The project investigates the deep interference that the North American army has had in the history of this area, transforming the landscape and the fate of the people who have inhabited it. Alluding to the compositional structure of a musical, it addresses the issue of how young migrants -mostly Latinos- use the army as a survival strategy to achieve social integration.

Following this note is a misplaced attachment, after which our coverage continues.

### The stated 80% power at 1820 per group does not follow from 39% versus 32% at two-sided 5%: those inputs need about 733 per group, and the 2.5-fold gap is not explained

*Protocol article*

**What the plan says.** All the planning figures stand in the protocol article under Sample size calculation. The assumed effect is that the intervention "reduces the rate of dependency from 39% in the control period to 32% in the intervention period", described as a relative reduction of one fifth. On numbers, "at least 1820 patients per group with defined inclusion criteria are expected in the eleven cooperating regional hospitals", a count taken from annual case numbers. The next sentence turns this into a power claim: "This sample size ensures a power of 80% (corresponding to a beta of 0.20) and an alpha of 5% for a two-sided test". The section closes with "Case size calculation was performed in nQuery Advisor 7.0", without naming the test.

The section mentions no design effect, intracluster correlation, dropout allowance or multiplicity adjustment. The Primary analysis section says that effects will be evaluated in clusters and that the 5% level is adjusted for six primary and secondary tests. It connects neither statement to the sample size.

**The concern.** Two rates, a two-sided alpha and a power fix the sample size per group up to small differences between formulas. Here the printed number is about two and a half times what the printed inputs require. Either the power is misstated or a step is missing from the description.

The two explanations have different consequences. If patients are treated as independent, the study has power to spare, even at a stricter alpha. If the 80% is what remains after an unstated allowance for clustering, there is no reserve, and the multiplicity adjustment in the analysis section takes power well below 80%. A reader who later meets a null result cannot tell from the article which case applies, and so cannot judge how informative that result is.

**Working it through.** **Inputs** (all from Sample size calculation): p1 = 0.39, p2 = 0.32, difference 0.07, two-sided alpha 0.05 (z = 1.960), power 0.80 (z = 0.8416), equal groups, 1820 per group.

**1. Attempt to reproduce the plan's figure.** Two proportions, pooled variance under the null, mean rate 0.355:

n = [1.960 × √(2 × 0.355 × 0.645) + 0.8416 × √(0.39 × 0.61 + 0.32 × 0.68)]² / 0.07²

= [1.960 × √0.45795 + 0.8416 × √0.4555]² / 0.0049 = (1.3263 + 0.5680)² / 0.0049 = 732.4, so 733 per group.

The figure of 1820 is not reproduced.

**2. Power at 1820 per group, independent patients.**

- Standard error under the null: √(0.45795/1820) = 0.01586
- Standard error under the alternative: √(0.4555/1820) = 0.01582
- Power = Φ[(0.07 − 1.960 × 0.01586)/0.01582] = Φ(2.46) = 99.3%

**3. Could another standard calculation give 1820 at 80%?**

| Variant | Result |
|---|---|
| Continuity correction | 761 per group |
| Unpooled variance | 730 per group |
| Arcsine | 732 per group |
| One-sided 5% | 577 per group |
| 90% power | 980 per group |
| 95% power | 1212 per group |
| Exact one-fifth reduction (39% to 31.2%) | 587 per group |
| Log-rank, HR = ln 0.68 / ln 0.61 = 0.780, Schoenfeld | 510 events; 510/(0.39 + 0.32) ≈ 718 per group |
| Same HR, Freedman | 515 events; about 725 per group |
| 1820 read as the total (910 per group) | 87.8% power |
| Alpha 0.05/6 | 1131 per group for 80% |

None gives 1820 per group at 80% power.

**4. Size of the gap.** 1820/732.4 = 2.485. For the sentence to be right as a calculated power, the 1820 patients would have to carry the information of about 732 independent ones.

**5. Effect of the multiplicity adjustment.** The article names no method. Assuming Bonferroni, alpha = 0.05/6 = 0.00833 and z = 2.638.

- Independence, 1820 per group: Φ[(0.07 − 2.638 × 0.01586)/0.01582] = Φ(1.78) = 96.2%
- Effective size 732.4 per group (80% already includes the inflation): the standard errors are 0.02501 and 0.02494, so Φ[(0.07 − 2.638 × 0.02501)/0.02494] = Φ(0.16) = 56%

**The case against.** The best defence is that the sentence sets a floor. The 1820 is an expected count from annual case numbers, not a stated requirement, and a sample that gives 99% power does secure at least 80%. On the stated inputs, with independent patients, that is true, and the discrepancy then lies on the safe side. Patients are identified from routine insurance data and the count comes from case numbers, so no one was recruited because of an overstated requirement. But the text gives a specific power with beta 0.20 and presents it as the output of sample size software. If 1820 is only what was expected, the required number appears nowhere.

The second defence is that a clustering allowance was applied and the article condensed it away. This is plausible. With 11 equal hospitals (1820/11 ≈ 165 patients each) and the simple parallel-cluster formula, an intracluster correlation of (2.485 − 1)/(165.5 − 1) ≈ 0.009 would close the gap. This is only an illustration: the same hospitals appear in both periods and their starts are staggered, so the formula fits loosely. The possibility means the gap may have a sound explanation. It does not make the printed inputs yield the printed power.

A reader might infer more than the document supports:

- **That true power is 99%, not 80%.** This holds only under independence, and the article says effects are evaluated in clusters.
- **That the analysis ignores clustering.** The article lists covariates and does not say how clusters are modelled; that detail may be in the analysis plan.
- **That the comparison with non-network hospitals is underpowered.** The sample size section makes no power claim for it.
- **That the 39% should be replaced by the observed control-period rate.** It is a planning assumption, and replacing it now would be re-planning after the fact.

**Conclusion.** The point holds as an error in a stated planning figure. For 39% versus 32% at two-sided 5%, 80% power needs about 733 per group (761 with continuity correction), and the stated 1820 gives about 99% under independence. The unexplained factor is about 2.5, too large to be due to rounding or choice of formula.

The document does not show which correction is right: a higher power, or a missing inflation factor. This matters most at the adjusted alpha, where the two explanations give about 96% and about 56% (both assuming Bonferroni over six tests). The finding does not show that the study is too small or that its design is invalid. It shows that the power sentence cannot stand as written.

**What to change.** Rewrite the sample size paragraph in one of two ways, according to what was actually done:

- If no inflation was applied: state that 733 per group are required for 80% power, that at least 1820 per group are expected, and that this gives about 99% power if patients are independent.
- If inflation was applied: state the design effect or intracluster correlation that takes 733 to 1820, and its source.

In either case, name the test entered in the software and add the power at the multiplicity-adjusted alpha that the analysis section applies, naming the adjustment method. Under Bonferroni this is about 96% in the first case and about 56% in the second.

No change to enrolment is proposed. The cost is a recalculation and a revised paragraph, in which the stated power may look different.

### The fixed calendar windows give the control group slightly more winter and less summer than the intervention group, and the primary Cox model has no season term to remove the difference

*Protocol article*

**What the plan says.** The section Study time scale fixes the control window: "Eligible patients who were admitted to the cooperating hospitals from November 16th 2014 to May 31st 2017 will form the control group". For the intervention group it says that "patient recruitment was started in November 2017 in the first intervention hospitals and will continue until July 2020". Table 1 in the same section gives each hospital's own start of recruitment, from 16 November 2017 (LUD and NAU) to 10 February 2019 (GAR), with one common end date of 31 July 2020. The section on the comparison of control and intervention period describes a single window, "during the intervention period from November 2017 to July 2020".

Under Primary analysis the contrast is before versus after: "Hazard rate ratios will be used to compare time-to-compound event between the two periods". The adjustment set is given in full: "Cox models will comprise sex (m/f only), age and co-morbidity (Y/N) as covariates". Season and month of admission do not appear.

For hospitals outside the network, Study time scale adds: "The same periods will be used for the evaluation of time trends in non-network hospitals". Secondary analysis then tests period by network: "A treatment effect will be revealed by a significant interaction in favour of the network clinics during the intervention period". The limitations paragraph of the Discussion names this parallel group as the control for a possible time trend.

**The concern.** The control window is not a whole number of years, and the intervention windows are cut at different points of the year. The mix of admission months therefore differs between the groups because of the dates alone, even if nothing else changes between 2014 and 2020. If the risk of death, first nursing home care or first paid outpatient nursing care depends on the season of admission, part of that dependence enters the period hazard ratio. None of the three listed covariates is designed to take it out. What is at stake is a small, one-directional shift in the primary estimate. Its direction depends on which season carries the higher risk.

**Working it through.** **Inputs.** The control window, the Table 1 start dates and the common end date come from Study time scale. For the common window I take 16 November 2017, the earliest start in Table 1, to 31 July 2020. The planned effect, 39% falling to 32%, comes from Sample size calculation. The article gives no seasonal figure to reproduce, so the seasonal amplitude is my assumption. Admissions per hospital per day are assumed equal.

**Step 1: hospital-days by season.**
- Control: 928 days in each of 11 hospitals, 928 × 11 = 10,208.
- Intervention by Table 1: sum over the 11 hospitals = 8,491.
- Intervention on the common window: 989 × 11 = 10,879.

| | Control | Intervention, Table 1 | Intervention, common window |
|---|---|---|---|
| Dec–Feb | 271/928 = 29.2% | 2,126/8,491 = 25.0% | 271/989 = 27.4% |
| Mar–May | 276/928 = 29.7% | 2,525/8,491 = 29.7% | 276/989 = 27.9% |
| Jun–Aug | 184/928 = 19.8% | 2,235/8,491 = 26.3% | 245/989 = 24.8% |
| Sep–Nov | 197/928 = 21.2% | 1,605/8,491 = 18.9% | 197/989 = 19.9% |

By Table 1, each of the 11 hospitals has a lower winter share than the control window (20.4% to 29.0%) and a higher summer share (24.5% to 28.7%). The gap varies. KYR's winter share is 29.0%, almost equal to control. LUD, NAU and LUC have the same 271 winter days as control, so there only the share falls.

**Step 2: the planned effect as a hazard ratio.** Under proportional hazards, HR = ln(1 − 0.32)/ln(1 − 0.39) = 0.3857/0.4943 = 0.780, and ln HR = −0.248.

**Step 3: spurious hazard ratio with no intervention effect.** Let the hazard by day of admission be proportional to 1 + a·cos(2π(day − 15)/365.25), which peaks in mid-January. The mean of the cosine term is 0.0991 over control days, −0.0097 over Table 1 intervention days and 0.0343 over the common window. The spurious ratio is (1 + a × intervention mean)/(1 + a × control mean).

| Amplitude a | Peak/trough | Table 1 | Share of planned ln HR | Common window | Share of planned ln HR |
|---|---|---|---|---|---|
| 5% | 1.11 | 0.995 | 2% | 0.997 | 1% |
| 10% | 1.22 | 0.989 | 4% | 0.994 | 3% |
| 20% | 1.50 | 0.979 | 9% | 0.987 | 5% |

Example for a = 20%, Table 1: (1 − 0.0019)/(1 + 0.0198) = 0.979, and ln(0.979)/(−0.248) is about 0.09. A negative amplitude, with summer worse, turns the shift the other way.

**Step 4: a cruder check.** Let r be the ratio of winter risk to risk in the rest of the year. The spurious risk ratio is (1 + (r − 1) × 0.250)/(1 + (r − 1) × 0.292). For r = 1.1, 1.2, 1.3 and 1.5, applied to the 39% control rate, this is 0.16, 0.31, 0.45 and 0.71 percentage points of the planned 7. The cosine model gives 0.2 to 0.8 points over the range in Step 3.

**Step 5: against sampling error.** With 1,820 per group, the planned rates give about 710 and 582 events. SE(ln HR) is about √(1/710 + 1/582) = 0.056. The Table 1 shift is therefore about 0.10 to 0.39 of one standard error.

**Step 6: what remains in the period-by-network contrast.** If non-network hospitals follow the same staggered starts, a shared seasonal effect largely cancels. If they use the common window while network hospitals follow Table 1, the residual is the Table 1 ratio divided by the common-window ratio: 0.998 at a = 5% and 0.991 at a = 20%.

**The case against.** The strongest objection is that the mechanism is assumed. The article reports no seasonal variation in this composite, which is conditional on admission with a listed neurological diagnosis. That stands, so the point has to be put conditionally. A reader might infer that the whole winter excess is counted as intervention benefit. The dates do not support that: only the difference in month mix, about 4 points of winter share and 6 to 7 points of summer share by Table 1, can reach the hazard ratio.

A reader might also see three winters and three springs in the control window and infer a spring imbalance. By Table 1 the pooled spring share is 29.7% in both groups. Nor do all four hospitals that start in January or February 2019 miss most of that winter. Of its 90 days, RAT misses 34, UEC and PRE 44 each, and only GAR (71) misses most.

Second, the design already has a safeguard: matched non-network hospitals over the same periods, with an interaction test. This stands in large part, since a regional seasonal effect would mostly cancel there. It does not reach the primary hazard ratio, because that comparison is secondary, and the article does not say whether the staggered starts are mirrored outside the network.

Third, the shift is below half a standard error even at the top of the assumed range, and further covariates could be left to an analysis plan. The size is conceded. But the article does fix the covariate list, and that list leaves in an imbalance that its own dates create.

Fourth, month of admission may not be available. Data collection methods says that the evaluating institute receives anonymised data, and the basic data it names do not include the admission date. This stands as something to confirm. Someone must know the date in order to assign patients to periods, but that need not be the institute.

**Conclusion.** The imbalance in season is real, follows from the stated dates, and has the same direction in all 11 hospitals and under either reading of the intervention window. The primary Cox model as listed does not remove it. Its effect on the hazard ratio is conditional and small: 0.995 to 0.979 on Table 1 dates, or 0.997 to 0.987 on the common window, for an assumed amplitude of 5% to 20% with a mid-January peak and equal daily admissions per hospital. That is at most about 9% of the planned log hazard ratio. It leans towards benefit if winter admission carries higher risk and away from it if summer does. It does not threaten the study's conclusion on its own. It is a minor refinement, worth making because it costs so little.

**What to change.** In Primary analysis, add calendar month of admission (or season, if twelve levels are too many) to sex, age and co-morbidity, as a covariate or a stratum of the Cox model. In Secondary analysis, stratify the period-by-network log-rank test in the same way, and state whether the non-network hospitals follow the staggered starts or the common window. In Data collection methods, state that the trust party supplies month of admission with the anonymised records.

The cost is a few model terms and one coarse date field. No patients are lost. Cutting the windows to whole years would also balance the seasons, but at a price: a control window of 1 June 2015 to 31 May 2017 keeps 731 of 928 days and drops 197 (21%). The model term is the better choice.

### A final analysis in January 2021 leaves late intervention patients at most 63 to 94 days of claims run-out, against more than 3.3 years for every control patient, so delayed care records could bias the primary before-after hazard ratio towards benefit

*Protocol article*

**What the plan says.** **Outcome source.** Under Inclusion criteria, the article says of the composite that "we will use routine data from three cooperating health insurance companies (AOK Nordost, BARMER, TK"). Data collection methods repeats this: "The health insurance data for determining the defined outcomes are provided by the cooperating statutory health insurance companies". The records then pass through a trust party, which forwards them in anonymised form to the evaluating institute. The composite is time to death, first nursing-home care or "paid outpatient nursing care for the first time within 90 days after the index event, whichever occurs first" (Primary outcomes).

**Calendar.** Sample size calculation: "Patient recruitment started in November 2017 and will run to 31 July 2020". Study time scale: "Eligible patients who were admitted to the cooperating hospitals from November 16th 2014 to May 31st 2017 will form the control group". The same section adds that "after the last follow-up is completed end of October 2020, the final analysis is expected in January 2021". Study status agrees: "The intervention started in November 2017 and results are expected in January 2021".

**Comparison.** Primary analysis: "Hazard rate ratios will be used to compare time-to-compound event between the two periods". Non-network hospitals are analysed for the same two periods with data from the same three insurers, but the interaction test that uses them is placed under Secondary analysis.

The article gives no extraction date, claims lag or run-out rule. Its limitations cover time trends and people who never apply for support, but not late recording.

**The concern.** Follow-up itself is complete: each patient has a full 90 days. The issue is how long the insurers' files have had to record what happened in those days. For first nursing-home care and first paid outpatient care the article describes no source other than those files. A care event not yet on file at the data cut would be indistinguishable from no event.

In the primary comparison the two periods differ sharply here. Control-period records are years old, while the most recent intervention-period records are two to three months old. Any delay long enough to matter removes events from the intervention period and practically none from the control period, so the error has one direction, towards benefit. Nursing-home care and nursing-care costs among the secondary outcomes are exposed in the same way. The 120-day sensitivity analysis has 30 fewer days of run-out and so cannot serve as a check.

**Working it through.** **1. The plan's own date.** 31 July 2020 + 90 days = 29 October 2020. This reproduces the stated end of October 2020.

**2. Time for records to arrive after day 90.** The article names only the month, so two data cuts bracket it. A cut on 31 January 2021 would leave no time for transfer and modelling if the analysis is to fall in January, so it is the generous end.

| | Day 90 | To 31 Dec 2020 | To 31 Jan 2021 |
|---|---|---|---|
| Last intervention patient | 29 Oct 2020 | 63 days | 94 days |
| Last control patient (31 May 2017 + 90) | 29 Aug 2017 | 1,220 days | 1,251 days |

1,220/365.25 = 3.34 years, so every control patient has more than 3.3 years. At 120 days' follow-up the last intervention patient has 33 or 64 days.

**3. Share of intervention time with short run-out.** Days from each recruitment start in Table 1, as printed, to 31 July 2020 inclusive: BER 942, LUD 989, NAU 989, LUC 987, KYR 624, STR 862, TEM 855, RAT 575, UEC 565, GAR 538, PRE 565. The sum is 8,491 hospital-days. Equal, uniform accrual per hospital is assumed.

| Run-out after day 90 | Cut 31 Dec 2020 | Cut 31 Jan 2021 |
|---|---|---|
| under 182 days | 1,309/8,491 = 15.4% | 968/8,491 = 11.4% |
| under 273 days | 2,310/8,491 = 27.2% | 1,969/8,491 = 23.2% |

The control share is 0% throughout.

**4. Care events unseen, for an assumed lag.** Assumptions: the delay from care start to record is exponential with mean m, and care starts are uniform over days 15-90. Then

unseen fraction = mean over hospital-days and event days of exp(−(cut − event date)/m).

The video installation shows this group of young people in rhythmic martial choreography through a walk from the past to the future, represented by the ruins of the old airport, until they reach the new airport. On their pilgrimage they cross the two neighborhoods where they live -Mountbello and Green Valley Ranch- adjacent to the Rocky Mountain Arsenal Refuge -now an ecological reserve, before the largest chemical weapons arsenal the United States has ever had in its history. In this arsenal, which in the 1980s was considered the most polluted place on the planet, legendary chemical weapons of mass extinction were produced, such as napalm, sarin and mustard gas. After universal pressure to shut it down, the government decided to bury all the chemicals in vaults and transform the area into an “ecological preserve” by inserting flora and fauna on the site, where Denver families now hang out. The video installation shows, with historical footage provided by the army, part of the dismantling of the arsenal in the 1980s, interspersed with the choreography of young people in the city's historic ruins.